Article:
One disturbing detail of the storm is that people on the northside of town apparently did not hear any sirens, and were caught unaware. According to newspaper reports, one woman, who lived by the Turnpike Gate, said she did not hear any sirens. She further stated that the radio said it was all clear, so she turned the radio off. Within seconds the tornado struck. Another resident said he was looking out the door and told his wife there was going to be a tornado; the next thing he remembered was being pulled out of the wreckage of his home by his neighbor and being put in his car. Again, no mention of a siren.

This has been called the deadliest tornado to ever hit Sapulpa. I can say for a fact, it is the worst in my lifetime. Fifty-seven people were injured, twenty-four were hospitalized and three dead. Property damage was astronomical.

This deadly tornado was an F5 that formed near Prague, Oklahoma, and travelled over seventy miles in its path of destruction. This twister was part of a tornado outbreak in the Great Plains and the Southeast, that occured from May 4th-May 6th,1960.

This horrific event, nearly 60 years ago, should serve as reminder to be cognizant of the weather during storm season. We should also be grateful for the technology that allows us to have ample warning so we can take shelter.

About the Author

Long-time Sapulpa resident, Charles Betzler, followed his father, Charlie, into the radio and TV repair business. At age 9, he fixed his first broken radio and his first love is vintage audio equipment. In his 50 + years of technical work, graduation from OSUIT, and years of Continuing Education, Charles, in his capacity as Emergency Management Director of nearby city, designed the Emergency Operations Center, and the radio-activation system for the sirens. In his long career, he has repaired every type of consumer electronics from black-and-white TVs to the latest lap-top.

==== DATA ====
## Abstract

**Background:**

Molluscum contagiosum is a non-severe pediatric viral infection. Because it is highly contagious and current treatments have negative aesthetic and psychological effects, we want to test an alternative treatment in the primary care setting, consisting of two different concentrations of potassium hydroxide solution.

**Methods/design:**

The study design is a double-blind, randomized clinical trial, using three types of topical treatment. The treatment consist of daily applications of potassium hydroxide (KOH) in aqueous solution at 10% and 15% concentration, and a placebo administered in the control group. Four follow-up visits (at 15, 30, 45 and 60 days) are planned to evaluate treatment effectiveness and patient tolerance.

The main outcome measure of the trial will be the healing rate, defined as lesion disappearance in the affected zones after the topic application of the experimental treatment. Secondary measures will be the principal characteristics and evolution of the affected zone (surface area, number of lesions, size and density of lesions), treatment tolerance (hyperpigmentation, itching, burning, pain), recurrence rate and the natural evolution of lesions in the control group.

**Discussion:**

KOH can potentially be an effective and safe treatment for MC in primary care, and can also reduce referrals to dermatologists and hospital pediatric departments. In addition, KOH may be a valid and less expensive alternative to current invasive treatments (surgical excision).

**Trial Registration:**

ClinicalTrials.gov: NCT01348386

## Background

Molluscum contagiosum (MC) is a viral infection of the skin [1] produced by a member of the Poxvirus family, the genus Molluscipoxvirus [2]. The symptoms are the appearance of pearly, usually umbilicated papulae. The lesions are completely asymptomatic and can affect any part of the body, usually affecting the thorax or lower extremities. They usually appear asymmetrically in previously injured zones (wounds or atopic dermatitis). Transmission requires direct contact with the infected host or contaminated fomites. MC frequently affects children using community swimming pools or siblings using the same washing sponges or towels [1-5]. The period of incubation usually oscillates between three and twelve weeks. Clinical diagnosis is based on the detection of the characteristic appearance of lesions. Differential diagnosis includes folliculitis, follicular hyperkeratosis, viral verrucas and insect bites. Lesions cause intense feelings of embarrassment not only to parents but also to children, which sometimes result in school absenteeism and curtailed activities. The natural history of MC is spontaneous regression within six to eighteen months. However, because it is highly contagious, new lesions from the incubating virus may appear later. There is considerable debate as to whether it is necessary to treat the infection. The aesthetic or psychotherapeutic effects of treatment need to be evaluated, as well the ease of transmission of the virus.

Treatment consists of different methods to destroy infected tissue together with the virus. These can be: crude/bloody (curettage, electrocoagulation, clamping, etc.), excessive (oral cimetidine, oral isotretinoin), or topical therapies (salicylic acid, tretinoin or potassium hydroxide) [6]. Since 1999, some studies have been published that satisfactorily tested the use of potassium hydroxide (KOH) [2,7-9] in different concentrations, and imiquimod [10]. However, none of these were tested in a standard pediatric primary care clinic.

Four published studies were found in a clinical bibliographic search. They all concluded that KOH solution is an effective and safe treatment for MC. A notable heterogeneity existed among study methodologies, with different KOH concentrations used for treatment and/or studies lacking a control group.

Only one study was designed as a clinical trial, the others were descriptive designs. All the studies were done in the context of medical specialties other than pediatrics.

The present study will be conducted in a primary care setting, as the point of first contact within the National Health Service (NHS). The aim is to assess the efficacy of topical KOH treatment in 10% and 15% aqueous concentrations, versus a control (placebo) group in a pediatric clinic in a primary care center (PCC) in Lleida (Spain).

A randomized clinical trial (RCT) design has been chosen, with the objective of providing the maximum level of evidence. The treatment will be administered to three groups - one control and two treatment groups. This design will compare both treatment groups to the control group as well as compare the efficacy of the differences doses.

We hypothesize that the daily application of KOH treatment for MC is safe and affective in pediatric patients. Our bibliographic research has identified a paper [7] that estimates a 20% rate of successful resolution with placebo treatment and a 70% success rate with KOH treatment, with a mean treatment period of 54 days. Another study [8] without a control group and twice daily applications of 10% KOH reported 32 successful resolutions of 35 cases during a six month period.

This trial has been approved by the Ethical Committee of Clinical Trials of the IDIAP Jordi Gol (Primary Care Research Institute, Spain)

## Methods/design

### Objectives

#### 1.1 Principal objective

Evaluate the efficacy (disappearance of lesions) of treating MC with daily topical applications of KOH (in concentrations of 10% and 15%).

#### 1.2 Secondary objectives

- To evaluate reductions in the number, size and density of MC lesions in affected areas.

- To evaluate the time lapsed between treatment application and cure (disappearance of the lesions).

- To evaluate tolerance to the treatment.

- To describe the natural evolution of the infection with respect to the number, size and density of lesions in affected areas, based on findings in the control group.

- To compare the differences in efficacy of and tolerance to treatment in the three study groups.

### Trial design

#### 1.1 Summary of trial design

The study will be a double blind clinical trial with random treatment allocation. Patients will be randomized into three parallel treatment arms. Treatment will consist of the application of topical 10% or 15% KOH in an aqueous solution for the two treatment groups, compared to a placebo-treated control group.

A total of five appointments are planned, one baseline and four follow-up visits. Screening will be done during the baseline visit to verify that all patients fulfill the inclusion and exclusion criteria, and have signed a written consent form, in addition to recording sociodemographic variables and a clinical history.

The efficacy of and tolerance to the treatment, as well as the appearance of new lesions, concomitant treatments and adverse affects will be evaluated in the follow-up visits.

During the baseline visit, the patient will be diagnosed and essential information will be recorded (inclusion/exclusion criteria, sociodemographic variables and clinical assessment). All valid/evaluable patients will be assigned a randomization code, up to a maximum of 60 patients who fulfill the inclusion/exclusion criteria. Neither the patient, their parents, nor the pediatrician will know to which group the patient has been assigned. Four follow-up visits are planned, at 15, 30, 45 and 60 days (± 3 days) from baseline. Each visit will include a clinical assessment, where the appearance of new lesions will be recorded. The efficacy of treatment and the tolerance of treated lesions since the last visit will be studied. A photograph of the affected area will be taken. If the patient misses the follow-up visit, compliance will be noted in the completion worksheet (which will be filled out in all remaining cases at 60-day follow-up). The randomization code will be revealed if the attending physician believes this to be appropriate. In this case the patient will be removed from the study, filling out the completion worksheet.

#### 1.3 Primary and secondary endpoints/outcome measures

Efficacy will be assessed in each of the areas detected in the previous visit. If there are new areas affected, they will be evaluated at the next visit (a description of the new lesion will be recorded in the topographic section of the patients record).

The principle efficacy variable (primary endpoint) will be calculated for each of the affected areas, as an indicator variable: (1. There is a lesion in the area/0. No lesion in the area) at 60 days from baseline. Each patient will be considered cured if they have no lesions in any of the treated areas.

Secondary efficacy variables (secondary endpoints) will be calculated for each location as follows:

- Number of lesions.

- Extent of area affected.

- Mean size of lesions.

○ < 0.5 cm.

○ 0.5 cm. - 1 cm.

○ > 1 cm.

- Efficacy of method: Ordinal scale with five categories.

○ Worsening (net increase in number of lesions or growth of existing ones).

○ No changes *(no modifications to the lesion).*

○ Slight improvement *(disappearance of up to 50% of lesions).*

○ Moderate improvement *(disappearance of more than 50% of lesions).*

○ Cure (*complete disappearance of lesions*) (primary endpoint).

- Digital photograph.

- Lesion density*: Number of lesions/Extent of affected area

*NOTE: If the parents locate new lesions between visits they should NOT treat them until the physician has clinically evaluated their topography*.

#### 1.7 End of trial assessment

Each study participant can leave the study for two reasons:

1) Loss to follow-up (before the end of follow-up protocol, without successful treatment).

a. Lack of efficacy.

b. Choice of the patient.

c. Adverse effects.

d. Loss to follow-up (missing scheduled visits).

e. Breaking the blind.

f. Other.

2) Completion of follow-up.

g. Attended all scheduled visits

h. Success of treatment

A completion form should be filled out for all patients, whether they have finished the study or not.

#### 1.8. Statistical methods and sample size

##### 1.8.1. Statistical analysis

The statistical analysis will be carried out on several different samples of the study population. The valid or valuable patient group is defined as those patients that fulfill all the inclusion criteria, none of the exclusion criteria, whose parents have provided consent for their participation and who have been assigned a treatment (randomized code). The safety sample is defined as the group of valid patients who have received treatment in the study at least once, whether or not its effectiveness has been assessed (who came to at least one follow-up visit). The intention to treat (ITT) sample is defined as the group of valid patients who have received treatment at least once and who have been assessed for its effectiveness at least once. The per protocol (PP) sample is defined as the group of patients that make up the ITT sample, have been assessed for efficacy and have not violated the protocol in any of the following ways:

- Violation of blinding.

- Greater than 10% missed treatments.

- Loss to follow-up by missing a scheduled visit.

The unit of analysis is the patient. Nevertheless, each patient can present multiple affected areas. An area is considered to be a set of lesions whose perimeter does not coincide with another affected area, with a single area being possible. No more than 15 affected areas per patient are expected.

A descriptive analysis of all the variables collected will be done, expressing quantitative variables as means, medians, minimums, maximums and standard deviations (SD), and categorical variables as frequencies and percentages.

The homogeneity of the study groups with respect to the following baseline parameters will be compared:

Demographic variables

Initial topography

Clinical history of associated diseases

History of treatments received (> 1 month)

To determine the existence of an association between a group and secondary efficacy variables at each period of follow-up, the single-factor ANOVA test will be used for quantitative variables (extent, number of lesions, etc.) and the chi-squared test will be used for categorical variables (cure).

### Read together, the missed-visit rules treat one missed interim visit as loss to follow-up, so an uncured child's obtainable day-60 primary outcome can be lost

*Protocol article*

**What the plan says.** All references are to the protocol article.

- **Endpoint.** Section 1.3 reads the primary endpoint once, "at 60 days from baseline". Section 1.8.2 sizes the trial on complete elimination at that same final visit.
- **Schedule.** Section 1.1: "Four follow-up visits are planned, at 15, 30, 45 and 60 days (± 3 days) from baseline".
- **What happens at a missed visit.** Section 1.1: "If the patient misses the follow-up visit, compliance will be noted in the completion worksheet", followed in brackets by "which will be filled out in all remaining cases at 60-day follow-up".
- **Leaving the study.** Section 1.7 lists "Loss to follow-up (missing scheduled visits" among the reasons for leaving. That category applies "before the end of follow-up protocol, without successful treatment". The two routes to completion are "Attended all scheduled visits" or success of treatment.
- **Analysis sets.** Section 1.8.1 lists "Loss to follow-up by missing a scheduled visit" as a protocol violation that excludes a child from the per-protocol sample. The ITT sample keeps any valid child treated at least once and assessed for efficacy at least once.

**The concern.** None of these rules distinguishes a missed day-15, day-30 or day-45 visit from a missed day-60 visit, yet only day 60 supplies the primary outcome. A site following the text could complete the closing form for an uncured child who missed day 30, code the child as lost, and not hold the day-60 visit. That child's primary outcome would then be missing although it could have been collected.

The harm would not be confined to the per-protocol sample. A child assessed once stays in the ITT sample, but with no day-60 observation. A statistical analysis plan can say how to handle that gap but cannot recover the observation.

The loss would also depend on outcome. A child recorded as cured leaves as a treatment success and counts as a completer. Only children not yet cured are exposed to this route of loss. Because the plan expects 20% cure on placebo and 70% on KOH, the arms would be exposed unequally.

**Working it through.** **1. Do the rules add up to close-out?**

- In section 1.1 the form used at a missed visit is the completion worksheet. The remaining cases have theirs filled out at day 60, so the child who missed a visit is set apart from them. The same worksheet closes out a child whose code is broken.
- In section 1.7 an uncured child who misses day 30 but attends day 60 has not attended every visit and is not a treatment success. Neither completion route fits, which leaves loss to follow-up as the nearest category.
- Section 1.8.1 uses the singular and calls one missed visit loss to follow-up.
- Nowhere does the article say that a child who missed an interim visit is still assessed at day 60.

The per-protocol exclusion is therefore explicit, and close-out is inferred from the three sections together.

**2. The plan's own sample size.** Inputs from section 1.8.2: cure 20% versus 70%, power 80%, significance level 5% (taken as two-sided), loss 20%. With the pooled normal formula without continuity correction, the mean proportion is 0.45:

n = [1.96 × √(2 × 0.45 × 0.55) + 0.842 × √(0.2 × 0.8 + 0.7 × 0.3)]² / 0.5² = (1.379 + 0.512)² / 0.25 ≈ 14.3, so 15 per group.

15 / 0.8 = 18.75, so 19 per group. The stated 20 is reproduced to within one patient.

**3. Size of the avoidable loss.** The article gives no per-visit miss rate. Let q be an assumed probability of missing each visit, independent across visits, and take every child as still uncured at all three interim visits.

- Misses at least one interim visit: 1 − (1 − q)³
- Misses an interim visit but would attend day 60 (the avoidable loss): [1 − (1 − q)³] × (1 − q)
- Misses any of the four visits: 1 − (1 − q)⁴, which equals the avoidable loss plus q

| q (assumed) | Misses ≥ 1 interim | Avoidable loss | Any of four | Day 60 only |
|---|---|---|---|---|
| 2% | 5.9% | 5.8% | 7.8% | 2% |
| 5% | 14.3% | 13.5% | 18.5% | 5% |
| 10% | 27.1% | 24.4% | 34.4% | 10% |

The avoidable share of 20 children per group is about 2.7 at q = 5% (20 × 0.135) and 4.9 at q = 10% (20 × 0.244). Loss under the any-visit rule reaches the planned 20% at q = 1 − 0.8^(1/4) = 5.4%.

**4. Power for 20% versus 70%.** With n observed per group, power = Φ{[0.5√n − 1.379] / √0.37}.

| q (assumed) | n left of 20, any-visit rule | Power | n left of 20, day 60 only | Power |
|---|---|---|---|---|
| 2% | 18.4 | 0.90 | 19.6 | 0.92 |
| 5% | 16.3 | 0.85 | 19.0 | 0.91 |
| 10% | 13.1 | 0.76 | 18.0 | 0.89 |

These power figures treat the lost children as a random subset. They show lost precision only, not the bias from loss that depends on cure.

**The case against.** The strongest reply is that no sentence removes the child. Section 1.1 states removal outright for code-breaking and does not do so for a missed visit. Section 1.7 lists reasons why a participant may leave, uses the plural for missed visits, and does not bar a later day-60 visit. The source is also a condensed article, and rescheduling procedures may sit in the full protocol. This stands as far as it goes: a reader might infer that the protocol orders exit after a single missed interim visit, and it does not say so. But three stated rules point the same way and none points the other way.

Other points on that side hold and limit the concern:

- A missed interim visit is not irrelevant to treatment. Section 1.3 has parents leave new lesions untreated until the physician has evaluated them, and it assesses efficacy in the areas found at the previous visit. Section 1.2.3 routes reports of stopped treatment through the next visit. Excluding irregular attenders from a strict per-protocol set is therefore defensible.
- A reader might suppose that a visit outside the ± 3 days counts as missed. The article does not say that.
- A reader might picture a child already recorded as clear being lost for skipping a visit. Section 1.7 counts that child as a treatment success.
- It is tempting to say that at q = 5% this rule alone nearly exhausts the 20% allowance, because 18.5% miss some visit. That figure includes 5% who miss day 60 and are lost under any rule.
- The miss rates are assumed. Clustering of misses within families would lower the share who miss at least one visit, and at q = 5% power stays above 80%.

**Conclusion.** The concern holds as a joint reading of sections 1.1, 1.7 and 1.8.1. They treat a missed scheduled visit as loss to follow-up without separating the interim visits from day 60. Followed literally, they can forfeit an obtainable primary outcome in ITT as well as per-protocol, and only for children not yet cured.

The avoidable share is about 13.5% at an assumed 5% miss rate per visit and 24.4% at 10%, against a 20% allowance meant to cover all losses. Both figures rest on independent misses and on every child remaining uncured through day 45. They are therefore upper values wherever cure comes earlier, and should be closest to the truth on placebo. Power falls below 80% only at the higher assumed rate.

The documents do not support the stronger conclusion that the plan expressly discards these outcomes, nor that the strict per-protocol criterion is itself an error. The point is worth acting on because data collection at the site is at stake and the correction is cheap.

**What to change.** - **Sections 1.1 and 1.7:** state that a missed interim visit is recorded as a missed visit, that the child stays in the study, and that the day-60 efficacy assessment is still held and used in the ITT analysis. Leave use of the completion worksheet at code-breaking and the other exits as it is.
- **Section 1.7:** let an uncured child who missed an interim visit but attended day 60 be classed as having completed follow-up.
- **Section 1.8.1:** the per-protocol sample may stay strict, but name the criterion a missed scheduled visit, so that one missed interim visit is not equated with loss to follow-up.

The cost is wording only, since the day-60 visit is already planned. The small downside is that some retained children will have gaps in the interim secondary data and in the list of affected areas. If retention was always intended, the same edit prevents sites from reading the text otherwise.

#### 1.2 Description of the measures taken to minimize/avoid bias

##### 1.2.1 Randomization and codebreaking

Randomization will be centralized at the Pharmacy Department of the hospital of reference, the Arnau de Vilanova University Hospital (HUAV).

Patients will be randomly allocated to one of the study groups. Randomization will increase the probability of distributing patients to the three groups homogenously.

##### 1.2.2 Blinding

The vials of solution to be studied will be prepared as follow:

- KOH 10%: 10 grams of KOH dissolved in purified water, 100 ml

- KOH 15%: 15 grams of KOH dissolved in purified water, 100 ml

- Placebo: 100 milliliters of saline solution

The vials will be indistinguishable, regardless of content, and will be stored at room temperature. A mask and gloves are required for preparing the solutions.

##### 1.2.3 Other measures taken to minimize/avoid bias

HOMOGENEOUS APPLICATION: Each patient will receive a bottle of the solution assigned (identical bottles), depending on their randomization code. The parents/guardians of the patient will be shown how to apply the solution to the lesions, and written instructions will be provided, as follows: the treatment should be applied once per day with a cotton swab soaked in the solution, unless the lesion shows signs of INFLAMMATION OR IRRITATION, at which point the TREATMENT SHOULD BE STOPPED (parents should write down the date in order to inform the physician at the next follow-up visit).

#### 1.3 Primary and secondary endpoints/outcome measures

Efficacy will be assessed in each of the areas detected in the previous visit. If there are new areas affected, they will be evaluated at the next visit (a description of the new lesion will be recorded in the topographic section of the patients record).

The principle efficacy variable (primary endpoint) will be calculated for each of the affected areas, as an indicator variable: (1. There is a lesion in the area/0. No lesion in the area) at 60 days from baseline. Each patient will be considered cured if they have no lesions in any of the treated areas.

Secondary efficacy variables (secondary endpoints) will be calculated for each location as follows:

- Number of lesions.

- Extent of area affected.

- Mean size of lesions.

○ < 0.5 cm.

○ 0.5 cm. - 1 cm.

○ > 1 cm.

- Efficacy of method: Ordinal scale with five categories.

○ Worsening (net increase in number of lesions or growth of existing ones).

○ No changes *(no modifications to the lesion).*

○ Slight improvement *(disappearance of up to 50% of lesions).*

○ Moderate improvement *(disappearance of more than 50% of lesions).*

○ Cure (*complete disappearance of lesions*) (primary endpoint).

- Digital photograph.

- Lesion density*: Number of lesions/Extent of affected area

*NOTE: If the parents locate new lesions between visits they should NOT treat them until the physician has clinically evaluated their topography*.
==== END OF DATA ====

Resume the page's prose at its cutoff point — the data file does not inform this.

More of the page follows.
• Avatar Ross Rainwater says:

    My family was having supper when it hit–no sirens. Why? A primary reason was lack of 2-way radios for the Auxiliary Police (AP). Roy Rainwater, my dad, was an original member, & AP Chief by then, IIRC. (Leroy Adams was the 1st.)
    When the cab company next to First Christian Church (Ace?) upgraded their radios, they donated old ones to the AP. Donation allowed AP members to act as tornado spotters. One-by-one, the old radios failed, stopping the AP spotter capabilities. So, no early warning the day of this tragedy.
    In the aftermath, questions about “no warnings or sirens” arose, revealing funds for new radios had been authorized but not released.
    Soon afterward, the AP had state-of-the-art portable car radios about the size of a square tackle box, better than even the Sapulpa police department’s!
    I accompanied Dad several times afterward as a 2-man spotter team, setting up on the south side of Reservoir Hill for an umpteen-mile-view to the entire panorama south of Sapulpa, east to west. That location gave us excellent radio contact with other teams & SPD. We saw — & reported — many funnel clouds visible at night in distant lightning flashes.
    With the new radios, Sapulpa once again had some of the best early-warning tornado protection of any town anywhere in our area.

    • Avatar Donna Andrew Smith says:

      Yes, Ross, no timely sirens. My Grandfather was the SPD dispatcher on that day (Artie Holderby). By the time he got the order to turn on the sirens, all the distruction was going on. He blamed himself for much of the havic & loss of lives though it was not his fault at all. I have lots of memories of that storm but so many more of my Dad being with the AP & doing so much when it stormed (John Andrew).